- Each year an event called the "Tour Run Up" has runners scale the 1312 steps (1504 total) to the top. They start at the podium level (30m up) and run 94 flights of stairs with 13 steps each. Record is 6 minutes, 52 seconds set in 1998. 
- The tip of the Tower is 320 metres above sea level. 
- Eight-floor turret, "golden basket", has 420 windows. 
- To the top of the turret roof is 275 metres. 
- The lengthy 7-year construction period was chiefly due to work stoppages, yet the project was on budget at $26 million. 
- Called Sydney Tower during design and construction, opened as Centrepoint Tower, then renamed AMP Tower in 1998. 
- AMP Tower was sold in mid 2002 and now owned by Westfields PTY LTD. A lightning rod was added to the top of spire in 1998 which extended its overall height to 309m (327m above sea level). 
- During the tower's construction, the turret (which was constructed at the base of the shaft), was raised up the shaft in increments as the shaft grew ever higher. 
- The shaft itself is constructed from 46 pre-cast units, each of which weighs 27 tonnes. 
- The tower is robust enough to withstand very strong winds and earthquakes and is stabilised by 56 cables which if laid end-to-end would stretch from Sydney to New Zealand.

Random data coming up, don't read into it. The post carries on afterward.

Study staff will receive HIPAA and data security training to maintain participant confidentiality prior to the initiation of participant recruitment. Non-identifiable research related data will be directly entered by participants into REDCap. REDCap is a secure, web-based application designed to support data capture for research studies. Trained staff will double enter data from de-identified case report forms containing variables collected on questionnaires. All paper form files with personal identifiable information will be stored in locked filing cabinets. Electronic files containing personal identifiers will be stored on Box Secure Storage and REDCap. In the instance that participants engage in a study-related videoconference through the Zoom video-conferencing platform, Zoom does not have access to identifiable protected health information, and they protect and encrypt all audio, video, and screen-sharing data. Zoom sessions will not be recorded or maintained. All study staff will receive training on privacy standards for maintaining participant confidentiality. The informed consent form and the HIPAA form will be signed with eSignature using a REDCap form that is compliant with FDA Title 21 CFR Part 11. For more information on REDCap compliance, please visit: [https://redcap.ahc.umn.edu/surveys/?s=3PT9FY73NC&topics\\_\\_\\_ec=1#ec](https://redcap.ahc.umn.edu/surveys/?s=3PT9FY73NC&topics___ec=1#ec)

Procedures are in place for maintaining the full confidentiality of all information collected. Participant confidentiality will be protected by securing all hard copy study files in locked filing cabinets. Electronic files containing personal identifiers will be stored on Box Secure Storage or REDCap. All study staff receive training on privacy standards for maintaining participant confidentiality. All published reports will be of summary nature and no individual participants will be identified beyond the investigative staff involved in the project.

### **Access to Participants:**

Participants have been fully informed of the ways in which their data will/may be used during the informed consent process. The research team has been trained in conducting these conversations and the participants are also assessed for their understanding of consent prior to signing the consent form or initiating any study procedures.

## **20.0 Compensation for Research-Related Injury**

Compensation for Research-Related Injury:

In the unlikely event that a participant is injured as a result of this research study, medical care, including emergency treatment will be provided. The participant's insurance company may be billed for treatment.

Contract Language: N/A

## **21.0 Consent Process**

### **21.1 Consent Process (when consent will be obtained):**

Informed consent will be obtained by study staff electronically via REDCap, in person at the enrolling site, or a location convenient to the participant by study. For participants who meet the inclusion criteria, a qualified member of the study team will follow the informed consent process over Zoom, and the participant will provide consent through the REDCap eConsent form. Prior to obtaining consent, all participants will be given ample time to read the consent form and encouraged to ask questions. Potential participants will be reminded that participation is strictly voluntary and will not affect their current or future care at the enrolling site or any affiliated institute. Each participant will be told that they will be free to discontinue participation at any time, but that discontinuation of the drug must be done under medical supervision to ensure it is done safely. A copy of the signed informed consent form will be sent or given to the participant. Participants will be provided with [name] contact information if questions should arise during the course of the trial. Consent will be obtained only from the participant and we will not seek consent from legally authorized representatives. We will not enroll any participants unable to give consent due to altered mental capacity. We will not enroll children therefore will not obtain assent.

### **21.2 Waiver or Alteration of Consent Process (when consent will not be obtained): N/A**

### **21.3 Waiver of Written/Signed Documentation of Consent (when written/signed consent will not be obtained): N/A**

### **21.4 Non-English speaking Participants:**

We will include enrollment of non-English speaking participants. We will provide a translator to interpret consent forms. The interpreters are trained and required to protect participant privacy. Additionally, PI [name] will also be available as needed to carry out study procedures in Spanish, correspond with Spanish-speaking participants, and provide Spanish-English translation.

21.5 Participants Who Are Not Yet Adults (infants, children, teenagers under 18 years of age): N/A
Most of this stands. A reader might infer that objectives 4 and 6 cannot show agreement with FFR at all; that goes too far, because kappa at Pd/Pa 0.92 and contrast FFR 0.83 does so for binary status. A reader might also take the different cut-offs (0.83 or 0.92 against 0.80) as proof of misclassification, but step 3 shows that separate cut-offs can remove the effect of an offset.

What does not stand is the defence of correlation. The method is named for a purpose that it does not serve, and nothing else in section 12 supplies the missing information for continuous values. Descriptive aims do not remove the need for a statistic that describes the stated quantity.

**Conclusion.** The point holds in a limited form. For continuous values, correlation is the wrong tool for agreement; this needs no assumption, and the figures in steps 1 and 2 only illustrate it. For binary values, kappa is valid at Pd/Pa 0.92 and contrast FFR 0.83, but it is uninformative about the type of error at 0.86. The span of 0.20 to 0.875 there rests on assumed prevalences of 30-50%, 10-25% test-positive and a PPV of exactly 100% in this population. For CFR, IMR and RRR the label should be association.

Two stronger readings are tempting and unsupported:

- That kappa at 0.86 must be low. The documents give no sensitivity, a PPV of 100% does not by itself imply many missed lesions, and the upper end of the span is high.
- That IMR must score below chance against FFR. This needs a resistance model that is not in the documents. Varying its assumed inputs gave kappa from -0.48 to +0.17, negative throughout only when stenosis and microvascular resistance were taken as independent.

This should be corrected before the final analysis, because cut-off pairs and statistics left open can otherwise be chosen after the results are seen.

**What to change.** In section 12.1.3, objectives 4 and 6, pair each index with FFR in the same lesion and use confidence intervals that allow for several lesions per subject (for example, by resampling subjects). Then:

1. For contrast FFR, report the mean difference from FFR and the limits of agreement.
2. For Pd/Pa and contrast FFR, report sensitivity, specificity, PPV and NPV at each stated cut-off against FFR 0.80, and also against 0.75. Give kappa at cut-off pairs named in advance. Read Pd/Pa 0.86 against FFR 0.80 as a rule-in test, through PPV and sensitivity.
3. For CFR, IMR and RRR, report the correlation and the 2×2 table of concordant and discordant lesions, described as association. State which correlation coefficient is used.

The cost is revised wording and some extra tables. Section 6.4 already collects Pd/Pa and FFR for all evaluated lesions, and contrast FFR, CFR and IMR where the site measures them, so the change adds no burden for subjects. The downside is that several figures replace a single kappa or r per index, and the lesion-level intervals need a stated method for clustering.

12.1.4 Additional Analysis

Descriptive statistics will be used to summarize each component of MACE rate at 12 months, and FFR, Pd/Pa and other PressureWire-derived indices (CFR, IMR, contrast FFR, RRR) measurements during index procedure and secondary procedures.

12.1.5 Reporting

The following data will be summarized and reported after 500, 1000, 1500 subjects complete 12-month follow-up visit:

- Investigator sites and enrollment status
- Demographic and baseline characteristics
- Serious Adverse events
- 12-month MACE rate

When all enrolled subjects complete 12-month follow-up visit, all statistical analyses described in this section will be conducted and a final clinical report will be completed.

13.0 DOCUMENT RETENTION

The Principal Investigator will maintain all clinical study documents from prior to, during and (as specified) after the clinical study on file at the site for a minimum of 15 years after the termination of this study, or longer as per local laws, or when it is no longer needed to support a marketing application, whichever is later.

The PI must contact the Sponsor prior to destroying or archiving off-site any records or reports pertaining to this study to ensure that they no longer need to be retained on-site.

- Ascent of the tower is achieved by 3 high speed double deck elevators which complete the trip in around 40 seconds. 
- The turret has a capacity of 960 people with two restaurant levels, two telecommunications floors, three plant floors and an observation deck. 
- The tower's windows are cleaned by machinery which recycles the cleaning water. 
- The AMP Tower is a member of the World Federation of Great Towers. 
 
The Sydney Tower sits a whopping 250 metres above Sydney city, the views from the tower are breathtaking and take in from as close as the Harbour Bridge and Opera House to sights as far away as the beaches to the mountains. You'll look down on one of the most beautiful cities in the world. 
The tower has a capacity of 960 persons, and contains two levels of restaurants, a coffee lounge, an Observation Deck, two telecommunication transmission levels and three plant levels. To get there you can travel in one of three high speed double deck Lifts take approximately 40 seconds to travel from top to bottom or if you register for the annual Sydney Tower Run-Up you can get there by climbing 1504 stairs.